The inmate also alleged he heard Mr Chatfield screaming shortly before he was found in his cell, and that for unknown reasons, Mr Chatfield had been kept in his cell on the Wednesday morning before his death while other inmates were let out into the prison yard.
"The inmate I spoke to recently confirms that on the morning in question, Wednesday 20th Sept, Tane was alone in his cell. Everybody else had been let out of their cells into a yard but not Tane," said Mr Kemp.
"At one stage Tane was heard screaming and swearing before he was reported by a sweeper (who discovered him unresponsive)."
Mr Kemp wants to know why Mr Chatfield was left alone in his cell and why there have been no police interviews with the other inmates.
"Many questions arise from this, why [was he] in a cell alone after hospitalisation on Tuesday night, why not let out into the yard with all the others? Why did it take 25 minutes or so for an ambulance to arrive? Why the story of a non-existing court order? Why no apparent Police Investigation Unit interviews with inmates?”
Watch our interview with Commissioner Peter Severin:
NSW Corrective Services Commissioner Peter Severin told NITV News that video evidence showed the death was not "contributed to by other humans".
“The most important issue for me is that we have conclusive evidence to indicate that this was a very tragic event and very clearly suicide,” he said.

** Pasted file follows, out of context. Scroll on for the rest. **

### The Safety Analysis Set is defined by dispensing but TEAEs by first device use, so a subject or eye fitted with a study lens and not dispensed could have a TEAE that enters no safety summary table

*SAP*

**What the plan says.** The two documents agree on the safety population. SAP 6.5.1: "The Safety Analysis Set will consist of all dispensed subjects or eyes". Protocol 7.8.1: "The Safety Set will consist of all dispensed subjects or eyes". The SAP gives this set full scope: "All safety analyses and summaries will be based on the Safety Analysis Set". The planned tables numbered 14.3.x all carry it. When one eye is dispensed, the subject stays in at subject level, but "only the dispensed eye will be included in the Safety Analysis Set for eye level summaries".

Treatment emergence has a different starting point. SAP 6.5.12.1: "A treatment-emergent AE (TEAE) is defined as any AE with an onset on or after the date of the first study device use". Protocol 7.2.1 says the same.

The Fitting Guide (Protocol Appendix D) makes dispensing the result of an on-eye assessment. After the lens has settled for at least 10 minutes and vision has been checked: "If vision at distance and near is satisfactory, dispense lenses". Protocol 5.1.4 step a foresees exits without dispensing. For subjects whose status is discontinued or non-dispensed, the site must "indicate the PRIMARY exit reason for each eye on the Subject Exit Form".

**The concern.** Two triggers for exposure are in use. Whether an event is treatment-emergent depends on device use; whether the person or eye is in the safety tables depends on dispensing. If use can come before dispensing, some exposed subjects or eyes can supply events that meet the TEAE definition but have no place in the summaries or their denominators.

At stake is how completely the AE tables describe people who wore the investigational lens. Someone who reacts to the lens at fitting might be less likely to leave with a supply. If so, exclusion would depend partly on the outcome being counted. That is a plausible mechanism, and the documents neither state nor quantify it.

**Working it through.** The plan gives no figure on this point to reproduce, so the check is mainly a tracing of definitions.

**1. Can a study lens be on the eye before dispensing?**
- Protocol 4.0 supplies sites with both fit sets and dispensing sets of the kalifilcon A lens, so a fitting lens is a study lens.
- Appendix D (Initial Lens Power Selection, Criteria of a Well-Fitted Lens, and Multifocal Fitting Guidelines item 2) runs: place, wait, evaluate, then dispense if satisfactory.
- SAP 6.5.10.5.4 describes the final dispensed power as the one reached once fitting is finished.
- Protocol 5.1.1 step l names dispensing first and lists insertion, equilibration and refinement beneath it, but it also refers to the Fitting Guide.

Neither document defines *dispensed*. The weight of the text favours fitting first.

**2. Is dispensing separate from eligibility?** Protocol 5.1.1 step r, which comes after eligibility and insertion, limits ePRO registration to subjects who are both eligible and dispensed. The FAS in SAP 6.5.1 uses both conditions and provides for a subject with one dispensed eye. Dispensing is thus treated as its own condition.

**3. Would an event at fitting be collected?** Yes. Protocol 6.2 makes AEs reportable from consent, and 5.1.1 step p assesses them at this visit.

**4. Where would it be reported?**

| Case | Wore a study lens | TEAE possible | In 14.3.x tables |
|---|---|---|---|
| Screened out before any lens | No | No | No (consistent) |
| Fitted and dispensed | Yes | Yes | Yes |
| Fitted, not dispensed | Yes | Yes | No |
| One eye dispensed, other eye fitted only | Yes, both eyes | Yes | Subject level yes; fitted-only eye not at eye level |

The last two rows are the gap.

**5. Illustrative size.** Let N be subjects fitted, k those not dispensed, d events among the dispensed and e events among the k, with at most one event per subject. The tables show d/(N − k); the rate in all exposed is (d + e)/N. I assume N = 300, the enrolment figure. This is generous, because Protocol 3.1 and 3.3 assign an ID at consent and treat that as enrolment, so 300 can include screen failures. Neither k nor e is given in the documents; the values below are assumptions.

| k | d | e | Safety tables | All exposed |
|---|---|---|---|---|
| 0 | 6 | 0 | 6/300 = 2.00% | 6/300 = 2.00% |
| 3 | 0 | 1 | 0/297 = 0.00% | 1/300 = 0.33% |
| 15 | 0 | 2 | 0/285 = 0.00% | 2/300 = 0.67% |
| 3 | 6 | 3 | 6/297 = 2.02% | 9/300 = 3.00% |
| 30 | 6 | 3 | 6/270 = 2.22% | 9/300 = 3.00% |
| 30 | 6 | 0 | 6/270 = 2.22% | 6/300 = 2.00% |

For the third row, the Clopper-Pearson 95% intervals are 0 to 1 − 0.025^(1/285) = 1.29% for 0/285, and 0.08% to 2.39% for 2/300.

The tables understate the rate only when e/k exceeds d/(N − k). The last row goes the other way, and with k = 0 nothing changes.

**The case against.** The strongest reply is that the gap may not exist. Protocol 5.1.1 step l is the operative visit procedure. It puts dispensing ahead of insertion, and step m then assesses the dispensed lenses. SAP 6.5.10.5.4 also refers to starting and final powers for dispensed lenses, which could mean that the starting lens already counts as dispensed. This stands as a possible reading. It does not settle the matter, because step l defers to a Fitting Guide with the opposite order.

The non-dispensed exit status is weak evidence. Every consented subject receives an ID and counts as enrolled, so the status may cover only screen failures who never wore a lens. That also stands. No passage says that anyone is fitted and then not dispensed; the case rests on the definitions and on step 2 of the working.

"We have video footage of the corridor that clearly identifies anybody that goes in and out of that cell, during the period in question. We’ve got more footage than that, but certainly the last two people that went into that cell was an officer and the person that was previously located in that cell in a double-up situation, and then the next person that goes close to that cell is the inmate who was the sweeper, cleaner, who found Mr Chatfield in a state of unconsciousness. So there’s very clear indication that we are not dealing with a situation where this was in any way a death that was contributed to by other humans."
"We have conclusive evidence to indicate that this was a very tragic event and very clearly suicide”
However, when asked about the allegations of Mr Chatfield's cellmate being removed, why he wasn't taken to the yard with the other inmates and about the screaming that was heard, the Commissioner said he was not aware of those details.
"I don’t want to speculate on that because it’s not details that I’m across at this point in time. If it’s material to any of the investigations it will certainly be highlighted,” he said.
Commissioner Severin said that there were three independent investigations underway.
"One of these investigations is done by the Corrective Services Internal Investigations branch, the other is a police investigation, which is quite independent and that’s done through the coroner, and then Justice Health, our health service provider, has also undertaken an investigation to identify any issues that relate to the health of the deceased person,” he said.
Commissioner Severin said Corrective Services representatives would be meeting with Mr Chatfield's family next week.
“I think it’s very important that we have a very proactive strategy and approach to engaging with the families because obviously a lot of questions are being asked, and the family deserves answers,” he said.